Bacterial infection in parts of the body was defined as follows [13]. Bacterial pneumonia was defined as the association of clinical and radiological signs of lung infection observed in chest radiographs. Spontaneous bacterial peritonitis was diagnosed when ascites culture was positive or polymorphonuclear count was no less than 250 cells/μL in ascites, excluding other inflammations such as pancreatitis, peritoneal carcinosis, tuberculosis, and bloody ascites. Urinary tract infection was diagnosed using bacterial culture positive or urine leukocyte count >15 cells/high power field and >106 bacteria/μL. Fever and cellulitis associated with leukocytosis were used to diagnose skin and soft tissue infection. Septicemia was defined as clinical signs of infection and two consecutive blood cultures yielding the same organism, when a blood culture yielding an organism was considered as bacteremia. Patients considered for bacterial infections but without positive culture or evidence of organ involvement were considered as undetermined infection.

2.3. Statistical Analyses

Statistical analysis was performed using SPSS version 18.0 (SPSS, Chicago, IL, USA). Categorical variables were expressed in percentages and frequencies. Continuous variables were expressed as means and standard deviation. Continuous variables were analyzed with independent-sample -test when they in line with the normal distribution otherwise Mann–Whitney test was used. The chi-square test was performed to analyze categorical variables. The 90-day mortality prediction was carried out with univariate and multivariate logistic regression. value < 0.05 was considered statistically significant.

3. Result

3.1. Characteristics of the Study Cohort

During the study period, 53 patients with autoimmune liver disease-associated ACLF who were admitted to the infectious disease ward of our hospital were included in this study. Fifty-three patients were included as control group. The clinical features and laboratory results of the ACLF patients and no ACLF patients are shown in Table 1. From these 53 ACLF patients, 30 patients (56.6%) showed PBC, 21 (39.6%) displayed AIH, 1 (1.9%) had PSC, and one (1.9%) patients had AIH-PBC overlap syndrome. The control group included 26 (49.1%) patients of PBC, 24 (45.3%) patients of AIH, and 3 (5.7%) cases of PSC. Compared to patients without ACLF, the ACLF group had a higher prevalence of complications (), such as hepatic encephalopathy (54.7% and 3.8%, ) and bacterial infection (75.5% and 50.9%, ). The 28-day and 90-day mortality rates were also obviously high in patients with ACLF ().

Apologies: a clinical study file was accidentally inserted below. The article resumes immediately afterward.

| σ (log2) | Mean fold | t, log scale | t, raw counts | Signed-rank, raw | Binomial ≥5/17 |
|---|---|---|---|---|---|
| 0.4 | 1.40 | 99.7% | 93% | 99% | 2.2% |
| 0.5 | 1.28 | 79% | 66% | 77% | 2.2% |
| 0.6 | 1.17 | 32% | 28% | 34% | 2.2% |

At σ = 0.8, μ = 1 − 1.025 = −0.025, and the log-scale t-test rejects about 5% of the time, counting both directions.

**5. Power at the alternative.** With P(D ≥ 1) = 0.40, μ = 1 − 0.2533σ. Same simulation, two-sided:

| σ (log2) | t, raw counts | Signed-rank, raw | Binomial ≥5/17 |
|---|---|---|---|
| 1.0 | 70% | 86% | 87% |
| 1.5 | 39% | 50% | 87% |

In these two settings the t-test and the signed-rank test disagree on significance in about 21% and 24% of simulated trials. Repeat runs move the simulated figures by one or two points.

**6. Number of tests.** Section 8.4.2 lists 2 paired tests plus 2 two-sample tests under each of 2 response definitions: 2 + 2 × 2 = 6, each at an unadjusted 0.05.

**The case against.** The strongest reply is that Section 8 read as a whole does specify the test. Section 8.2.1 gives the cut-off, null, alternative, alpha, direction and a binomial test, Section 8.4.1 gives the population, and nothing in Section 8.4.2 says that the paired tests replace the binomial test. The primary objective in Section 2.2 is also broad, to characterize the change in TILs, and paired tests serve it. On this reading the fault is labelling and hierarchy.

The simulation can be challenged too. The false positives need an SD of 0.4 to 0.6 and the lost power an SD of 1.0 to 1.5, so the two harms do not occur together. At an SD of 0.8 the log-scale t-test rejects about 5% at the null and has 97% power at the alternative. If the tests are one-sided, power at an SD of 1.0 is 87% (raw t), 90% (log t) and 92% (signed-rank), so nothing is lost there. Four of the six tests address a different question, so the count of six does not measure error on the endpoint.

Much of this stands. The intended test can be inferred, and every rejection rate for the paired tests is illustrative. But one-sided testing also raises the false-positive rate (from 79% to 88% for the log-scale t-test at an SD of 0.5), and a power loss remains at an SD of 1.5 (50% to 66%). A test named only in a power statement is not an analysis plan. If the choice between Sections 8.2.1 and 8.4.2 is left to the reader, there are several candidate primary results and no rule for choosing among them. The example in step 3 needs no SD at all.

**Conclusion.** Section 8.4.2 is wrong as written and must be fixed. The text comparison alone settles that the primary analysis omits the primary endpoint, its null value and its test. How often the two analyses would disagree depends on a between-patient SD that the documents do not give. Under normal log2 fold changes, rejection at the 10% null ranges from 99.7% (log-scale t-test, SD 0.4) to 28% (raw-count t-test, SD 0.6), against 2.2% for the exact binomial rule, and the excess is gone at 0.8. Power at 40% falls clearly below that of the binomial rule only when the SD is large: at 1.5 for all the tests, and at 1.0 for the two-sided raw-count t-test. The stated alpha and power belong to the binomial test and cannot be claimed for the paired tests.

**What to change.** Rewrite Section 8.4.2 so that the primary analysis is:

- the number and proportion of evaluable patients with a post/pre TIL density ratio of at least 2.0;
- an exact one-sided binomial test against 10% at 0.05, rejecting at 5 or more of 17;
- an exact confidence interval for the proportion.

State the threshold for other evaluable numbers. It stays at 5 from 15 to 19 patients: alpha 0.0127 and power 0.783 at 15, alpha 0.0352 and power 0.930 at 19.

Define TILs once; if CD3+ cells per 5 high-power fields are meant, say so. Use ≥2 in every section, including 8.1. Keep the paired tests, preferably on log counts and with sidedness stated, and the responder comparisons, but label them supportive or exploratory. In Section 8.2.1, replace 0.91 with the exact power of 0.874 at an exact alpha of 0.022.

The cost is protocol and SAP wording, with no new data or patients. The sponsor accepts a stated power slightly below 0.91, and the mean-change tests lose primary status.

Table 1: Comparison of clinical features and laboratory results among the overall study collective.
3.2. Risk Factors Associated with 28-Day and 90-Day Mortality

In the study, 6 (11.3%) patients underwent liver transplantation. In the remaining 47 patients, 28-day mortality and 90-day mortality were 38.3% (18) and 74.5% (35), respectively. For the 28-day transplant-free mortality, in univariate analysis, gastrointestinal bleeding (), hepatic encephalopathy (), and CLIF-SOFA score () were significant factors (Table 2). However, in multivariate analysis, there was no predictor associated with increased mortality. In addition, for the 90-day transplant-free mortality, in univariate analysis, hepatic encephalopathy (), leukocyte counts (), hemoglobin (), aspartate aminotransferase (AST) (), serum creatinine (), serum sodium (), INR (), MELD score (), Child-Pugh score (), and CLIF-SOFA score () were significant factors (Table 3). In multivariate logistic regression analysis, no predictor was significantly associated with 90-day transplant-free mortality (Table 3).

Table 2: Significant univariate and multivariate logistic regression analyses of 28-day transplant-free mortality.
Table 3: Significant univariate and multivariate logistic regression analyses of 90-day transplant-free mortality.